In my last blog post, I discussed how certain cold hard facts of biology shouldn’t be brought up in a romantic novel. Things like morning breath, lavatory habits, what happens after you eat a whole lot of soy products – these things are better left unsaid. The world of romance should be an ideal one, with only enough realism to, well, to make it real. As a reader, I want to be transported into a world where an attractive heroine finds love with a near flawless hero. Because it’s my fantasy, and I want to leave my everyday life just for a bit and lose myself in it all.
And that’s when I realized what a hypocrite I was.
Last winter I was chatting with neighborhood moms at a holiday party and the inevitable mention of ‘gentleman’s magazines’ came up. Some women made the usual arguments that the pictures objectified women, reinforcing stereotypes that females are only to look attractive and satisfy sexual needs. Several stated they refused to have them in the house. I announced that I liked these magazines. A few women looked relieved. Others looked at me as if I’d grown three heads.
“I don’t see anything wrong with people of either gender using visual representations, whether they’re pictures or words, to stir their libido,” I told them. Actually I wish I’d sad that. Instead I said something more like: “I’ve got no problem with smut. We’ve got piles of it at our house. ” (Which is probably why so many parents now insist that kids’ play dates occur at their house.)
Yes, women fight stereotypes every day. Yes, there is a glass ceiling, and jerks, both with and without male genitalia, try to discount strong women by emphasizing their physical attributes over their intellectual ones. But that doesn’t mean I, or anyone else, should stop enjoying the awesomeness that is sex, and the attraction we feel to each other.
I did have a caveat though. “I wish those girly-mags would show a more realistic figure. I hate how the models are air-brushed and Photoshopped into an ideal that none of us can ever hope to achieve.”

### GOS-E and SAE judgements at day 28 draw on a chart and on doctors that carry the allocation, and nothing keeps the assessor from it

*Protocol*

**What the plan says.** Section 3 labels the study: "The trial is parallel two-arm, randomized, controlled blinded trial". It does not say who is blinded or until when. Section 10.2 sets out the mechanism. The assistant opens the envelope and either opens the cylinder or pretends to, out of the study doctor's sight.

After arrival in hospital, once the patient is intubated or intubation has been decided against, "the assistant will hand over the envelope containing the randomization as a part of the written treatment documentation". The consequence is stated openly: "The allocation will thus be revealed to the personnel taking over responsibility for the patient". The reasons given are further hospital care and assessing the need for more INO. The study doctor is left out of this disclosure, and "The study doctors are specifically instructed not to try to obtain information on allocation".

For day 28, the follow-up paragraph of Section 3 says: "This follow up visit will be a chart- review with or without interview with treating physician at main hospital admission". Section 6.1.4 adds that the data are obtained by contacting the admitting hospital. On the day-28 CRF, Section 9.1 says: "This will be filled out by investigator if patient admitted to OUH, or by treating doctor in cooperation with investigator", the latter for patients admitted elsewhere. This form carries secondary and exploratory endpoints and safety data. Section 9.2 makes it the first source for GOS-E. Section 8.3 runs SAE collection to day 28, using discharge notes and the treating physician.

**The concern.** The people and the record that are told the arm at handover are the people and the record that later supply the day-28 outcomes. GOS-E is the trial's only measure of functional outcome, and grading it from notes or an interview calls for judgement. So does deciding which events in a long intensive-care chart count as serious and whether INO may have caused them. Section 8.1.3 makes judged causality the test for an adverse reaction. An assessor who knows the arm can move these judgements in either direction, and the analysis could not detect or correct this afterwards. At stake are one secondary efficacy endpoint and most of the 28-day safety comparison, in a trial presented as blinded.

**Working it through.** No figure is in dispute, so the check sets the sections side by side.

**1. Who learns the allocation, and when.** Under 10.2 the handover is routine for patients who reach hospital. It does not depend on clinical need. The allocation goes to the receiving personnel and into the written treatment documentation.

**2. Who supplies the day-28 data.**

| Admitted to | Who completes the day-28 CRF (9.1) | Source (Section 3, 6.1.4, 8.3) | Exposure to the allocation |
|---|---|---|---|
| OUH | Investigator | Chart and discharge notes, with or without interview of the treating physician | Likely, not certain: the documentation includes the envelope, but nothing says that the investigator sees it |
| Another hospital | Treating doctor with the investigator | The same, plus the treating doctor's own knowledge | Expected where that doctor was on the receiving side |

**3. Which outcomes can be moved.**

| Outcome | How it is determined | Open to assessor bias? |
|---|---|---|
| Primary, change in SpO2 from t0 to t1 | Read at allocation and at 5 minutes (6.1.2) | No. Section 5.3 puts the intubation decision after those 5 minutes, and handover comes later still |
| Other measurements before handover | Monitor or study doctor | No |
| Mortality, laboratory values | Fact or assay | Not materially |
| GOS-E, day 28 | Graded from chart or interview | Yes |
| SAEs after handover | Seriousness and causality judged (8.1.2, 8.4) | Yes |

There. I’m a hypocrite.
I can eagerly devour a romance or an erotic novel, reveling in washboard abs and that wayward lock of hair that always falls onto the hero’s forehead. He never has love handles. He never has a pimple. He never has gas that smells like two day-old road kill on a hot summer day. He’s a hero, and this is a fantasy that doesn’t interfere with my ability to love and have real-life heart-pounding sex with a real-life guy. I enjoy the fantasy, but I don’t demand that in a real partner. I don’t even think I’d want it. I’m pretty real myself, and if my guy is going to excuse (and probably laugh at) my biological issues, then I want to laugh at his. The flesh-and-blood facts that should never be present in a romance novel often are those that we tease each other about in interactions with our real-life partners.
Men (and women) who enjoy nudie photos deserve the same privilege of fantasy that I get from novels. Aren’t they the same? An impossible ideal used to generate happy feelings of lust and love, to inspire our imagination, to put us in the right frame of mind so we can re-direct that emotion to our lovers? I don’t want a romance hero with back hair, and in all honesty, I don’t want a centerfold with a lumpy, cellulite butt. Heidi on page 20 may be airbrushed, but so is Ryan. He’s just airbrushed in words. And my worry that I can’t live up to Heidi with her smooth thighs and toned arms? That’s my problem. Even Heidi can’t live up to her image in the photo.
I know some will disagree, so let’s hear it! All points of view welcome.